Halloween is a fun and exciting time of year for all children when they get to dress up as their favorite characters and go trick-or-treating to collect candy and other treats. However, Halloween can spell trouble for special needs children and their families. Depending on the disability, these children may find it difficult even to get out of the house or may have mental challenges that can make it scary to see certain costumes. With a few timely tips, parents can protect their children from these and other dangers and can have a fun time with their family in their neighborhood.
Having a Safe Halloween
- First, special needs children will need to have comfortable, safe costumes. This could mean picking non-threatening outfits for some children or picking loose, soft costumes for others. Many special needs children have problems with excessive sensory stimulation; having them accompany parents on an outing to pick out costumes is ideal. In addition, costumes should be flame-retardant, should not drag on the ground and should be easily visible even at night.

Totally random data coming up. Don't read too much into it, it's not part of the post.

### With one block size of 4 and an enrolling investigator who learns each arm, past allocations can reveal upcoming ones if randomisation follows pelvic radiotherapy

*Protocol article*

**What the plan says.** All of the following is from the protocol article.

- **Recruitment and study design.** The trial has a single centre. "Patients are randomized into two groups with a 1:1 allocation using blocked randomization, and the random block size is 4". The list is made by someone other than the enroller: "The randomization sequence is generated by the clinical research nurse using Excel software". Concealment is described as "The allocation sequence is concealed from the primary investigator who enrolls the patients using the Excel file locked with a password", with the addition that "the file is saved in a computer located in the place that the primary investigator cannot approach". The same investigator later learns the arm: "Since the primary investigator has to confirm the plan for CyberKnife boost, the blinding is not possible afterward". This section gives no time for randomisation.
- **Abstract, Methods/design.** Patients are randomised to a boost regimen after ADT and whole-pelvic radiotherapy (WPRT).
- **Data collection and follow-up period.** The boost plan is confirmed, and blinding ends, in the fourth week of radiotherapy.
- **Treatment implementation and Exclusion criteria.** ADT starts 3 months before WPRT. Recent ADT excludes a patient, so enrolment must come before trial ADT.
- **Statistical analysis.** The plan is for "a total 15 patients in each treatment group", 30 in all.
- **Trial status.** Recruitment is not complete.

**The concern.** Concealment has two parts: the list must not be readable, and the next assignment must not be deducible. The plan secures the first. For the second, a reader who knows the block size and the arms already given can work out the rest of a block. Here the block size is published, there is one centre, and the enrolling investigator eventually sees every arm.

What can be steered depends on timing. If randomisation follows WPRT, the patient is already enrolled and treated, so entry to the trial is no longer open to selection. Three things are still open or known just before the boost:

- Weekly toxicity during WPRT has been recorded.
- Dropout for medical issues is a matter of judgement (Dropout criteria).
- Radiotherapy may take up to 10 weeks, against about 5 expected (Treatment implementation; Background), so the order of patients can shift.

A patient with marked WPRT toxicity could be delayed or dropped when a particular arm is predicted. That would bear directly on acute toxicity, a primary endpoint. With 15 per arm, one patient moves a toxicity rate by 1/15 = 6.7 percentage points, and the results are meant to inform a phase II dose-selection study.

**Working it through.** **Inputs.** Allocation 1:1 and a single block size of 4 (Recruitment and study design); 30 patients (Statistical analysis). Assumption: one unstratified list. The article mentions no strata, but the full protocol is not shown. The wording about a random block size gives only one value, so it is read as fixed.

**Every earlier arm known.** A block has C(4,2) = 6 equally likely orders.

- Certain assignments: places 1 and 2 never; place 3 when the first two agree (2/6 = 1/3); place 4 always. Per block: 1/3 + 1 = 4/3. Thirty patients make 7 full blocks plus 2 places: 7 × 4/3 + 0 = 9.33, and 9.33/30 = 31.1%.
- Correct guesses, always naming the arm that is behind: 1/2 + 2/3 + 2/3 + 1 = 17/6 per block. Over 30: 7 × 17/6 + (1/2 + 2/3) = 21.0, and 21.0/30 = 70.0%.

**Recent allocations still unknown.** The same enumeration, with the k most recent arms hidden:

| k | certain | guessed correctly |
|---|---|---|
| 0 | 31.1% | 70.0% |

- Second, special needs children often need lots of preparation for new events. This is particularly important during a season that may be seen as scary for some. These children should be introduced to the concept of Halloween and trick-or-treating long before the day arrives. Talking about it ahead of time will calm their fears and help them think of any questions that they have. In addition, parents may want to take children through the neighborhood where they will be trick-or-treating to give them a sense of something familiar.
- Third, special needs children should never be left alone when they are trick-or-treating. Younger children should always be with a parent or caretaker while older children may do all right when trick-or-treating with an older sibling or responsible friend. Not only does this provide safety in numbers but it also helps the special needs person to be with someone familiar at all times.